Solo and group paddling represent very different approaches to paddling in some respects. Good judgment and competent skills for the water/weather conditions are always necessary, whether paddling solo or with a group, but the lines can be drawn differently when paddling solo or with a group. When you’re paddling with a group, you’re not only responsible for yourself, but everyone is responsible for each other as well. With a group, your mind/attentions must always be tuned into the group dynamic, and each paddler should know something about each other’s capabilities and limitations (and the group should only enter into conditions that the weakest paddler should be able to handle).
Solo paddling certainly does put all responsibility for potential self rescue upon your own shoulders, and as always, good judgment should prevail, but it also offers an opportunity for greater introspective intimacy with the elements. When paddling with a group, the deeper levels of introspection and intimacy must be sacrificed for the good of the group. Group paddling can also be noisier (must communicate with each other), and take up more space on the water (and on land), so potential wildlife encounters can be fewer.
Extensive solo paddling on open waters certainly isn’t for everyone, but for those of us who have discovered something within ourselves that appreciates - and craves - the solitude and particular intimacy with the elements that solo paddling represents, there’s really nothing that can compare. Paddling with a group of friends (the smaller the group, the better…in my opinion) has its great joys as well, but it’s a very different type of experience; and one is certainly not always better than the other.
how can I learn a self rescue if I don’t kayak??
Soooo if I can’t
parallel park, I shouldn’t be driving?
the poetry of obsolescence
Kayaking can be an adrenaline rush, high skills investment sport. However the prevalence of rec kayaks has been great for the sort of low key type of kayaking where you may find more enjoyment.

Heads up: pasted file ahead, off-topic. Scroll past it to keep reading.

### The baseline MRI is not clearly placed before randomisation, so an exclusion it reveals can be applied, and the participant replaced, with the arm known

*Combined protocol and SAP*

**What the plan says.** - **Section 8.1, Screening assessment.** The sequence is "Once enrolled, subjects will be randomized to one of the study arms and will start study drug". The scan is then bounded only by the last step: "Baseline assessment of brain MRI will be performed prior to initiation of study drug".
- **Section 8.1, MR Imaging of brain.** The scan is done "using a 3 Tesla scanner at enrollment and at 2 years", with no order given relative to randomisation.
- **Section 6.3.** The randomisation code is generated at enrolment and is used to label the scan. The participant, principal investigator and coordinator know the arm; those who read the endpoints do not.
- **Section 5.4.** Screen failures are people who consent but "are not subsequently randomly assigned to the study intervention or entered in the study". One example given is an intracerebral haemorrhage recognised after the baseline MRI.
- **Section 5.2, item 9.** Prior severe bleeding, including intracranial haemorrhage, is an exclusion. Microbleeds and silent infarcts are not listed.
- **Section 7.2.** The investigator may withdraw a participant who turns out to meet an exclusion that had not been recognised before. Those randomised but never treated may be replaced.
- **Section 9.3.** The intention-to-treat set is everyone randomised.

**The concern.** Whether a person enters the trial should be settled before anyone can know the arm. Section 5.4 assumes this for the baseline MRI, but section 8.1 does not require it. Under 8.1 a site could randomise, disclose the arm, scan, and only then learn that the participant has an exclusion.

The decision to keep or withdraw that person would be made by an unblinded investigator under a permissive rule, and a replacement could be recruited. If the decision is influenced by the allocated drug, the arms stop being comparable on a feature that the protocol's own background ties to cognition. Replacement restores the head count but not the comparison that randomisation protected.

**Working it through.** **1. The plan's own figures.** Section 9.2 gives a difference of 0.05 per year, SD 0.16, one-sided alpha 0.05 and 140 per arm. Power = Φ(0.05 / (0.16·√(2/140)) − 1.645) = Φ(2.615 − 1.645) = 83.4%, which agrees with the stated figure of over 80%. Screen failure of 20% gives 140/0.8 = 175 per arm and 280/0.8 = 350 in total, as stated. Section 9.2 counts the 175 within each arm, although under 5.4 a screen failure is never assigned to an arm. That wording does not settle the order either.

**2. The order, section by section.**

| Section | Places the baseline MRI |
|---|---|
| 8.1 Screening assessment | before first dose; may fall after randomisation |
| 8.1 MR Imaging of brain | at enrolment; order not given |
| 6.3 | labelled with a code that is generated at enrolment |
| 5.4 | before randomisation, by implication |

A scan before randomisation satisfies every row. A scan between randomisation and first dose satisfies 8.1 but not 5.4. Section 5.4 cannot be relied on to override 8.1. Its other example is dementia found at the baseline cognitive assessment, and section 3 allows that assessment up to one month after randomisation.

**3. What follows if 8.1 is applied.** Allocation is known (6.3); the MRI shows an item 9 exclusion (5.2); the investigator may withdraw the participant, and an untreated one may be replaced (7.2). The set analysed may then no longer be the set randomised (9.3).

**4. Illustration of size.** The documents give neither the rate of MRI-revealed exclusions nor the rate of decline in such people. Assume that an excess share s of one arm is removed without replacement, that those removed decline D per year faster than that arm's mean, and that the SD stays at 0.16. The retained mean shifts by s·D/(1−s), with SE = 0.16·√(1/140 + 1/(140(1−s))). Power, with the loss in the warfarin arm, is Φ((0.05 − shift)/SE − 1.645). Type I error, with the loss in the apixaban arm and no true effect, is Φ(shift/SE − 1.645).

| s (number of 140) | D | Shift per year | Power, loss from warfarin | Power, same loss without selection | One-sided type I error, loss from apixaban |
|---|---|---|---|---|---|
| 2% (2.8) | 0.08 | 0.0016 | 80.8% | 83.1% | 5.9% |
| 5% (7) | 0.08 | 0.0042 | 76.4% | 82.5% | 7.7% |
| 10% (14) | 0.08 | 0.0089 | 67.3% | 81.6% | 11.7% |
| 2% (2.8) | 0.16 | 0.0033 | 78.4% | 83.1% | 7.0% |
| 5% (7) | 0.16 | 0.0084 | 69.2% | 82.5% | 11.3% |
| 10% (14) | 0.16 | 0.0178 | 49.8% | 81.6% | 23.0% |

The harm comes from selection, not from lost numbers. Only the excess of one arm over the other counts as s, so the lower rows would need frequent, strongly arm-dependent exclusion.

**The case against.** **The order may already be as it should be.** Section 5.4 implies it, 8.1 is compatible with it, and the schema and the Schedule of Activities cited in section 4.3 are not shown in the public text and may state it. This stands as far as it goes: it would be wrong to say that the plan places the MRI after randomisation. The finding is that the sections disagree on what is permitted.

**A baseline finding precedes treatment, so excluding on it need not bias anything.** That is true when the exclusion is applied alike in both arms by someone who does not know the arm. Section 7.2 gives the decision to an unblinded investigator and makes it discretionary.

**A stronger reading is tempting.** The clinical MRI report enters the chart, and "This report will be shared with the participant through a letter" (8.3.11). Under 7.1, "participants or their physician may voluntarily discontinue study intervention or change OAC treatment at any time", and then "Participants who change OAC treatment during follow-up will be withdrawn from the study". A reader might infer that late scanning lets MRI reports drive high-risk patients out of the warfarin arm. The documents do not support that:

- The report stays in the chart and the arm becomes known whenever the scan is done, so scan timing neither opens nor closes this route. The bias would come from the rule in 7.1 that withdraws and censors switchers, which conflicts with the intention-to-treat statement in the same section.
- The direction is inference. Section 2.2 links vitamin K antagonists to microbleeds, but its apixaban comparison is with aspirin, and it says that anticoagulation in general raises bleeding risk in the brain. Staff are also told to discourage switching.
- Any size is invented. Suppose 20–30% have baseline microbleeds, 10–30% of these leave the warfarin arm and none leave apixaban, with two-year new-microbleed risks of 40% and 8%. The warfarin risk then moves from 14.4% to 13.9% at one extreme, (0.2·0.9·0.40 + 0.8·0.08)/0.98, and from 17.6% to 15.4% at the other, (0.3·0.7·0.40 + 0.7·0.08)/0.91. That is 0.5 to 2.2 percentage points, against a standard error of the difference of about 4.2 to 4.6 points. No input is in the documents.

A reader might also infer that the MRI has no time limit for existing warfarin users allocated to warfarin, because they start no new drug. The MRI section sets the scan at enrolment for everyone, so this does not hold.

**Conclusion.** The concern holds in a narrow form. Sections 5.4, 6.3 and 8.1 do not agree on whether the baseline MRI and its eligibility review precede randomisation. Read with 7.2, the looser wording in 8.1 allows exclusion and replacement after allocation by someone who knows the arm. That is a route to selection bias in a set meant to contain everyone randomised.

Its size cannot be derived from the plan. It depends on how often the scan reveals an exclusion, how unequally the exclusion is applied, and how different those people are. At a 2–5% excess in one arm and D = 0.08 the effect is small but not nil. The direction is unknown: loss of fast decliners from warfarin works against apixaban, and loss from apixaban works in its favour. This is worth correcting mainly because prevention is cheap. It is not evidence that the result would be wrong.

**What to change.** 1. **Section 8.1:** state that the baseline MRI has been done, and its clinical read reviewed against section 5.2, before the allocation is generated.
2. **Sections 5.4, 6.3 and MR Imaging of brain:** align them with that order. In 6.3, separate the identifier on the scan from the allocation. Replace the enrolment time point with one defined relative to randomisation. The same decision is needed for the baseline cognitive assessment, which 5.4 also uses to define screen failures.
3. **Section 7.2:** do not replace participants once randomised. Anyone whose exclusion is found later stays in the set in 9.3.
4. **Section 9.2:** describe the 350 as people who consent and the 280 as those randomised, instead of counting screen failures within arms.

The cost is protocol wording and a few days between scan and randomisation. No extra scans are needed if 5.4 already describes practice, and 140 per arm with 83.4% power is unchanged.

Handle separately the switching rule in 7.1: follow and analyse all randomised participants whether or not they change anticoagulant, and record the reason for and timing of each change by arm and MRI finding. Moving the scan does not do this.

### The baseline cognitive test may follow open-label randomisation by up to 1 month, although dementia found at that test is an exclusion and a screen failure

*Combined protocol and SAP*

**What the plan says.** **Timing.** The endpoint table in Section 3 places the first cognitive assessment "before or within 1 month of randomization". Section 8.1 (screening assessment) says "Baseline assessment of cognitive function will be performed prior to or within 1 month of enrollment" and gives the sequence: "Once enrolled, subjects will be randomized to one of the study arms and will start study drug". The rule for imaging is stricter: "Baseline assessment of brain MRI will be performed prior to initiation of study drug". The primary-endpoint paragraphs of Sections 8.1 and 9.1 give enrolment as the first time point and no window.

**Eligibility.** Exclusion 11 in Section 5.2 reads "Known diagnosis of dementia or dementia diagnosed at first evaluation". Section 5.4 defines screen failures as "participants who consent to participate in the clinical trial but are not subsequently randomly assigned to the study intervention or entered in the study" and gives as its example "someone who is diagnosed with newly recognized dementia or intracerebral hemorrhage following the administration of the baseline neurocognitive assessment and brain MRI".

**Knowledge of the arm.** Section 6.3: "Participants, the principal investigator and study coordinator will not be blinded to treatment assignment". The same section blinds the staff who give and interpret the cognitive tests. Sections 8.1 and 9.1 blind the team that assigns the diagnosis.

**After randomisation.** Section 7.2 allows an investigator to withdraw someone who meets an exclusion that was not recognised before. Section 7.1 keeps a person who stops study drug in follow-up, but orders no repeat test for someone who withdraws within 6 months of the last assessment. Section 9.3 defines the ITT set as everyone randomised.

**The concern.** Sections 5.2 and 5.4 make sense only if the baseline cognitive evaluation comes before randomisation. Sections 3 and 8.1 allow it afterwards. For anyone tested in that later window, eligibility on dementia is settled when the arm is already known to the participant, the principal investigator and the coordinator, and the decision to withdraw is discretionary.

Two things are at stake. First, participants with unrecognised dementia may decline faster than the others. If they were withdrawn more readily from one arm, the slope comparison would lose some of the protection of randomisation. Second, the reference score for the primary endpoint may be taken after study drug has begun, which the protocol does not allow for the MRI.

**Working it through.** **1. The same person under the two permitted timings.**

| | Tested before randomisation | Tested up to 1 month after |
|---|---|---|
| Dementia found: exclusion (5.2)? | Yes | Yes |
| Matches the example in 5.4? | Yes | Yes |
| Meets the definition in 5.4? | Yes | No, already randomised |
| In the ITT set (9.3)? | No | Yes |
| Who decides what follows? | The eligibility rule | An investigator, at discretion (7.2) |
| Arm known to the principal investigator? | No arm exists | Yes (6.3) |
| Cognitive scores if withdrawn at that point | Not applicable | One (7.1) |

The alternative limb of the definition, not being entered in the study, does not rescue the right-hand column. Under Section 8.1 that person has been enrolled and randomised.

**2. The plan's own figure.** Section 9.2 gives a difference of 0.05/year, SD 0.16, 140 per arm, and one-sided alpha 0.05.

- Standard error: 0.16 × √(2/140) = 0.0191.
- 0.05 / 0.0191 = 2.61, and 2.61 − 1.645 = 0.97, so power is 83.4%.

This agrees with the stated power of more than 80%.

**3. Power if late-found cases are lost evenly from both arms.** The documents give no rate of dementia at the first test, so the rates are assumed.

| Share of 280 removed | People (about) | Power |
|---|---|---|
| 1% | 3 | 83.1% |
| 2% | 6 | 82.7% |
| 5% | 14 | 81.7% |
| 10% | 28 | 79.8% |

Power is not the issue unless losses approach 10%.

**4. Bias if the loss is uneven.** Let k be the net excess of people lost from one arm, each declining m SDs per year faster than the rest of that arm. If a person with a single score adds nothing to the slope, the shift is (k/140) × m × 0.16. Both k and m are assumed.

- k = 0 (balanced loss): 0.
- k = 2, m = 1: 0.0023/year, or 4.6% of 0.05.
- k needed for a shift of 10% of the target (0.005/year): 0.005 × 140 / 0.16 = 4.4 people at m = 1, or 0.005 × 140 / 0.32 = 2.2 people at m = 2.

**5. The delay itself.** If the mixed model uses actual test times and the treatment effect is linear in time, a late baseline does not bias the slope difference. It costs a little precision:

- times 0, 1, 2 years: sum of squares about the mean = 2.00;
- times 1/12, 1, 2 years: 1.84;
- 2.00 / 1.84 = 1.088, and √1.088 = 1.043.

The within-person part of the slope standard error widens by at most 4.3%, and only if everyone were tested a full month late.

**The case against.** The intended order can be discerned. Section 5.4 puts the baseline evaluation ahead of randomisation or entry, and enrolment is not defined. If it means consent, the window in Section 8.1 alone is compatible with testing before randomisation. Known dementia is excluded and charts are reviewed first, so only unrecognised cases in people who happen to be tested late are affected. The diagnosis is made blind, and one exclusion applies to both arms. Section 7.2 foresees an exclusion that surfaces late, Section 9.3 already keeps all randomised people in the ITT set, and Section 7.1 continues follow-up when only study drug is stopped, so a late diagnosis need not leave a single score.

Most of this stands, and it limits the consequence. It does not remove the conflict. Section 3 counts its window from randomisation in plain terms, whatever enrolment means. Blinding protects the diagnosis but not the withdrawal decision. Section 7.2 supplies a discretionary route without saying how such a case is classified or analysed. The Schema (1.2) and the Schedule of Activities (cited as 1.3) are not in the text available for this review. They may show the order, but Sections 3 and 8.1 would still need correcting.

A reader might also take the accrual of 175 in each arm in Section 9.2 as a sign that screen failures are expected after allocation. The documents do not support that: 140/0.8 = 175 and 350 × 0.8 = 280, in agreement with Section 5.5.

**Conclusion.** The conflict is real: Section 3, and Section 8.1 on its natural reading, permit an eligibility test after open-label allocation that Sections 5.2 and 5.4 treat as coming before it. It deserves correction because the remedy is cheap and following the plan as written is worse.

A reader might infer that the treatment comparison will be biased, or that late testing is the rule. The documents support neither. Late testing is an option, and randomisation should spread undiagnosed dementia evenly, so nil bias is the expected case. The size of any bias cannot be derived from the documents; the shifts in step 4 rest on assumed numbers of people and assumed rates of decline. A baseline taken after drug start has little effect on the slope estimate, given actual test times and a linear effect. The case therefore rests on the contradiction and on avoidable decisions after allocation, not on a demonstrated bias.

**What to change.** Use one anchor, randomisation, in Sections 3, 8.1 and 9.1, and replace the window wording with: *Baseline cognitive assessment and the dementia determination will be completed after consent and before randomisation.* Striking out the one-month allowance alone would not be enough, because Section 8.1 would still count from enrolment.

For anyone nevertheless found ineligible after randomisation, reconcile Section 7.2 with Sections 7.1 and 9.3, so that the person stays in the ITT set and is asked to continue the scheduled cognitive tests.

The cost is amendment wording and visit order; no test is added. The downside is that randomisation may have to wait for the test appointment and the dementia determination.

I think it depends on the type of person you are. I always used this type of questionnaire with people who were getting into kayaking at the shop.
Are you the type of person who has to have high performance gear for everything, whether it be: computers, mountain bikes, or hiking/camping gear? Are you the type of person who takes up running and a year later finds themselves doing marathons and triathalons?
Or are you more of the type of person who buys a computer, a bike, a pair of running shoes and doesn't have to have the high end gear, the best of the best, and who doesn't need to push the boundaries to feel happy.
It sounds like you are more about number 2 than number one. That's ok. But there are a number of nuts around, you may even know a few who are definitely number one, obsessive compulsive types.
I like kayaking because it is so skill specific. It is beautifully and needlessly complicated and obsolete. There is no good reason to kayak, there is no good reason to have to know 20 different types of eskimo roll. There is no dignified answer to why I have spent as much time and money on this hobby, except that the skills and the experience give me something back, something intangible, but very important. There is a strange sense of satisfaction in being skilled in something so useless. I liken this to the phenomenon of mechanical watches, why have something so complicated, so needful, and so obsolete, when you can buy a digital watch that does everything the mechanical watch does? Because the mechanical watch is so useless, its obsolesence becomes a thing of unmatched beauty.
The experiences I've had on the water thus far, and the chance to use these skills is definitely a reward.
I can truthfully say I've had to use almost everything in my bag of tricks while on the water at one point or another. But this doesn't mean this is what it means to you.